What would it take to make you abandon your children? Not war? Not even disaster?
The answer coming out of parents in Greece right now might shock you. It's economic crisis. And it's tearing families apart.
Last week I met a Greek mum who has given all three of her children away. Kasiani lost her job as a cleaner last year and with one in five Greeks unemployed she couldn't find another one.
Then her benefits were cut. A lot. She claims that left her unable to afford rent as well as food. Faced with the choice of homelessness or hunger, she snapped. Kasiani told me she felt forced to break her own heart. She handed her two precious daughters and son into the care of a charity.
I went with Kasiani on a rare visit to her children. Her eldest daughter nearly knocked her over with a desperate hug hello. They screamed 'mama' from the top of the stairs as they ran to her with their arms outstretched. I've seen a lot of bad things happen to people all over the world. For some reason this scene made me cry.
It's hard to imagine how a mother could ever walk away from her kids. They seemed to me like a normal loving family. Kasiani wiped away tears as she tried to explain. "I don't feel human any more" she said. "I'm not alive."
Sadly Kasiani is not exactly an exception. In a country on the brink of collapse statistics of this kind are simply not being collected; but local papers tell of children found on doorsteps, and the numbers from a single international charity there tell their own story.
'SOS Children' usually operate in countries ravaged by war or disaster. They look after children whose parents cannot look after them.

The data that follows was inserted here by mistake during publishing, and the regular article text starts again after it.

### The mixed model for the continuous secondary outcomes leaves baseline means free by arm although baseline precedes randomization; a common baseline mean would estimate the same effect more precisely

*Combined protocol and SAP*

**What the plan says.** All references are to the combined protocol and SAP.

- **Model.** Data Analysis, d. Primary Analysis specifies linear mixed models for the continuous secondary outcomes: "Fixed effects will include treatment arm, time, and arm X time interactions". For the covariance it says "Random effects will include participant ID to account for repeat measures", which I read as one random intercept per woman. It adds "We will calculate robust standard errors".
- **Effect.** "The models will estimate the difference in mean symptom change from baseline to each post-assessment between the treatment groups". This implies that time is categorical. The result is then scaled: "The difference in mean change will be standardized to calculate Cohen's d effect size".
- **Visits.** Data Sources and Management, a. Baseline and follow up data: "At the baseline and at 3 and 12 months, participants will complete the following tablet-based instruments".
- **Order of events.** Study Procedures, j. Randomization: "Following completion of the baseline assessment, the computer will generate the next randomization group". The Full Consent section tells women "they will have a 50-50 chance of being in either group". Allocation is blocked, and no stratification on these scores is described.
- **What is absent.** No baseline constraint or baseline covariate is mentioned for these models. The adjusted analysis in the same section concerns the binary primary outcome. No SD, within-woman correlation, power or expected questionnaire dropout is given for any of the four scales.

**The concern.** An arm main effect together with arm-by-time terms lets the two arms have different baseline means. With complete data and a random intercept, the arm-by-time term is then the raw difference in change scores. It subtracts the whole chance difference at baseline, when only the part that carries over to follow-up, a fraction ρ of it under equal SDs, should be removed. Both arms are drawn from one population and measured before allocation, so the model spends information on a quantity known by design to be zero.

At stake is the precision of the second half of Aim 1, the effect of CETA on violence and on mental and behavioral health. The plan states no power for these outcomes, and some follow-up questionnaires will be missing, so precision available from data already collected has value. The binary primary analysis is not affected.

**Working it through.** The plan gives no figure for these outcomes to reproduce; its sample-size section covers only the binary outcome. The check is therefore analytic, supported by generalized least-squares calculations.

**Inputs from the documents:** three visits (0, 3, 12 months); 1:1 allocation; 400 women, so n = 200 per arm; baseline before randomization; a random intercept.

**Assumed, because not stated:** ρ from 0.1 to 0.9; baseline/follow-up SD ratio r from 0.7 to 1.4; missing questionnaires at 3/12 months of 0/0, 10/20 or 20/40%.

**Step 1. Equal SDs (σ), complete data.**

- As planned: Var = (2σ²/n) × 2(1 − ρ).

In the last year in Greece they have been contacted by almost a thousand families. That's up two and a half times the number from the year before. Even more unusually, the vast majority of requests (97%) are coming from Greek families. It used to be mainly immigrants. Two thirds of those Greek families needed help because of financial crisis in the family.
I spent two days in a village the charity has built on the outskirts of Athens to house around two hundred children. Not all of them were there because of the crisis, but many were. I don't know why but one little girl in particular keeps coming into my mind. Six-year-old Athene was repeating in heartbreaking tones "I love you." Perhaps that was the only English she knew. Or possibly, having lost her parents she was simply desperate for affection.
She's too young to understand why many Greeks blame other countries, like my own, for her desperate situation. The cuts that have plunged a third of all Greeks below the poverty line were forced onto Greece: it was the price of the financial bail-out they got from the EU. That makes Athene an orphan of austerity and it makes people like you and me partially responsible.
Two special reports on the Greek debt crisis air on ITV1 Daybreak today, Wednesday 25April, and Thursday 26 April.
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